Don’t Tell the Person You Just Started Dating How Much Money You Have.

If you think you are making more money than the person you just started dating, it might be a good idea to keep that to yourself – at least for a while.

Yes, I know millennials are more likely to start talking about their finances right away and that a good third of us want to talk about money on our first date. However, just because talking about money is trending doesn’t mean you have to disclose everything at once.

In The Financial Diet, Nikki Viscilla explains how it literally cost her by sharing her financial situation early in the relationship.

He knew how much money I had saved by then, and just as I hadn’t seen my mom work to improve our financial situation after her divorce, he hadn’t seen the effort that went into saving that money. When deciding who would pay for lunch, he often referred to my bank account: “But you have so much money!” At first I answered, “That’s right, because I don’t spend them.” But when it became obvious that my reasoning was not heard, my refutations became few, and in the end I paid the bill in more than half of the cases. That summer I ended up spending $ 1000 in my checking account.

Viscilla writes about how she and her boyfriend tried to live as if they were in a long-term relationship – pro-rata spending, making career decisions based on the other person’s needs – even though their relationship was far from “long-term.”

Was my ex-boyfriend intentionally manipulating me into paying more because he knew I had opportunities, or if he also exaggerated the depth of our connection and believed that we should live as a married couple who takes on the other’s weakness, the end result remains the same. I lost more money than I should have, and as everyone around us could clearly predict, we parted ways.

I fully understand this urge to get too serious financially too early, because I myself have been there. When I was 20, and a few months after starting my first “can this be the only ” relationship, I learned that the person I was dating had a little debt. (Just a couple if I remember correctly.) I was making more money than him, and I remember how much I wanted to say, “Let me help you pay off this.” We were young! We were in love! We were going to support each other and share our resources! We … were going to break up for a year.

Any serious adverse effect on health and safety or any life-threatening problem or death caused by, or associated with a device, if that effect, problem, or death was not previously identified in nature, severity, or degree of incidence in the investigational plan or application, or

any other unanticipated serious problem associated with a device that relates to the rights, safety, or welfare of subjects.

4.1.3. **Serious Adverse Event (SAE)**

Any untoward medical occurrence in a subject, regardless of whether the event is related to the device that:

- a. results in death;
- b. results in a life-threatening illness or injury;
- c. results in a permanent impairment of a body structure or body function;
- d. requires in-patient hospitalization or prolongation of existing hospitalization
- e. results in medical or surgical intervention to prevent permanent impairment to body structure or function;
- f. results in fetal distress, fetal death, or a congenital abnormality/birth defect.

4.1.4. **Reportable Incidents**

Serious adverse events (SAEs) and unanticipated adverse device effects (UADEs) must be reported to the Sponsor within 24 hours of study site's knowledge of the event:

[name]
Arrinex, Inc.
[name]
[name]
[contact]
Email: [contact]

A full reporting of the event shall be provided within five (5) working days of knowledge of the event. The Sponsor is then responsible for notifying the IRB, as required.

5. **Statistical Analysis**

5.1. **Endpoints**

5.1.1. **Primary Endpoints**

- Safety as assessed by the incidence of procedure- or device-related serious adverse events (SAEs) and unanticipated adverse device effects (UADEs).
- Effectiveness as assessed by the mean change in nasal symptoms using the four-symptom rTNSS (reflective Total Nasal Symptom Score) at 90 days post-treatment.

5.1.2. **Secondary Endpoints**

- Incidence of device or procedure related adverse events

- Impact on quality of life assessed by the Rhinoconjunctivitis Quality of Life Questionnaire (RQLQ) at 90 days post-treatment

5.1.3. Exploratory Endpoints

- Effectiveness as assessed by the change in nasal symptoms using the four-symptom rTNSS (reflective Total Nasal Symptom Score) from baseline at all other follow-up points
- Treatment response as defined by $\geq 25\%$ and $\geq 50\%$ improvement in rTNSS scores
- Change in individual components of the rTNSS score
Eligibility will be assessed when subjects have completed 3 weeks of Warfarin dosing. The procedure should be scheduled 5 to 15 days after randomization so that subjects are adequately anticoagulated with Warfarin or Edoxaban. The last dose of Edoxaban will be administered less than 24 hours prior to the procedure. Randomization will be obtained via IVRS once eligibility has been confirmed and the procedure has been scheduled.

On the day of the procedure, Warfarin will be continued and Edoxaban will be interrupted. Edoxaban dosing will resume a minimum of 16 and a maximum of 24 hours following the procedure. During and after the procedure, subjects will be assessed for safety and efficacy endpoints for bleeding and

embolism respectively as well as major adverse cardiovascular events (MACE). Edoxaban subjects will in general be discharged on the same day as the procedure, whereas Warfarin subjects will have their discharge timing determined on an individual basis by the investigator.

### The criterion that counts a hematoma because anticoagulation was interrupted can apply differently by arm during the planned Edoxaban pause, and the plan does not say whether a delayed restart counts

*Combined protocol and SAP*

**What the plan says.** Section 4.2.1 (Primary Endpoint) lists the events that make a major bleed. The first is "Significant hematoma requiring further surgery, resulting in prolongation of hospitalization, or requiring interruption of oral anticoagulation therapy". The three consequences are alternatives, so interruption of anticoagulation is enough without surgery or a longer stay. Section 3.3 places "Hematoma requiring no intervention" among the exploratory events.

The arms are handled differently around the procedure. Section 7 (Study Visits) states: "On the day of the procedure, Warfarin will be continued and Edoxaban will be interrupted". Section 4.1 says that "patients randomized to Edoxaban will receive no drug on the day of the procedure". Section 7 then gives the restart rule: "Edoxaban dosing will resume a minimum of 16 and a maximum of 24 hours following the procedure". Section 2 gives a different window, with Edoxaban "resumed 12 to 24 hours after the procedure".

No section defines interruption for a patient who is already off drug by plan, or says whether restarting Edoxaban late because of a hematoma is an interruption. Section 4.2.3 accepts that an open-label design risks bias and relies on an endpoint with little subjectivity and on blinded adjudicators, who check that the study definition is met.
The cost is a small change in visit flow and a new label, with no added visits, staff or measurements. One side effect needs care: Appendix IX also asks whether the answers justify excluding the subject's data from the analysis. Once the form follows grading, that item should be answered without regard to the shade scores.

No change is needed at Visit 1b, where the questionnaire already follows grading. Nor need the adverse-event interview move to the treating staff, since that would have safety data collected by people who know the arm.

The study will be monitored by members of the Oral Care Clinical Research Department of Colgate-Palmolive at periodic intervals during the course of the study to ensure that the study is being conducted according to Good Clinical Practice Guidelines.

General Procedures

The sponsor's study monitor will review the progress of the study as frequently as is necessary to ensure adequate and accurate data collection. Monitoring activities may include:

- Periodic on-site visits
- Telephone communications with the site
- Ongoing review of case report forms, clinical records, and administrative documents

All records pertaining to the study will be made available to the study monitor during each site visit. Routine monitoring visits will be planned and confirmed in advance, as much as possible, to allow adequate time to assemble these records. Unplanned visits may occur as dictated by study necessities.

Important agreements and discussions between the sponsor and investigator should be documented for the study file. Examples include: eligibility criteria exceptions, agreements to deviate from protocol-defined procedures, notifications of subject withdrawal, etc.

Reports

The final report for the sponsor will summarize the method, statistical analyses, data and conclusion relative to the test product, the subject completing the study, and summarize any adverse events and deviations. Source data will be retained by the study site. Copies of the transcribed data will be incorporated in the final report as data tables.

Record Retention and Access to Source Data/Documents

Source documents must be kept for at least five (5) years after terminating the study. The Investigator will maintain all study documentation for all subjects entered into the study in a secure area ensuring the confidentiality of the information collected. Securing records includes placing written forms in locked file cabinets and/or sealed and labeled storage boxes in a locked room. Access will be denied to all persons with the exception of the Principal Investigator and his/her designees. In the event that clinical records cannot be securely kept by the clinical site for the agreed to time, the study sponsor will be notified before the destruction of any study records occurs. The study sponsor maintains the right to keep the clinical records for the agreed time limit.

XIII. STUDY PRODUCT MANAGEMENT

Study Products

Of course, I was also on the other side of the financial picture, when the person I just started dating offered to pay for everything (or almost everything) because they were making more than me – and that was a little weird too. and sometimes a little manipulative. (“Don’t worry, I’ll pay for this” is not the best answer to “no.”)

So when should you take money into a relationship? You may have to do the hard work of tackling this topic in a natural way – “this is not in my budget” – while still modestly speaking how much you have in your paycheck or savings account. You can also use the person who asks, pays principle, giving each of you the opportunity to suggest dates that are within your price range.

You can even follow the somewhat old-fashioned advice of dating someone for “four full seasons” (aka “one year”) before making any major relationship decisions, including whether to reveal how much money you actually have. …

But whatever you do, do not lay out all of your financial affairs in the early stages of a new relationship, because both you and the other party can assume that these beans are what will fund the next few months of dating.


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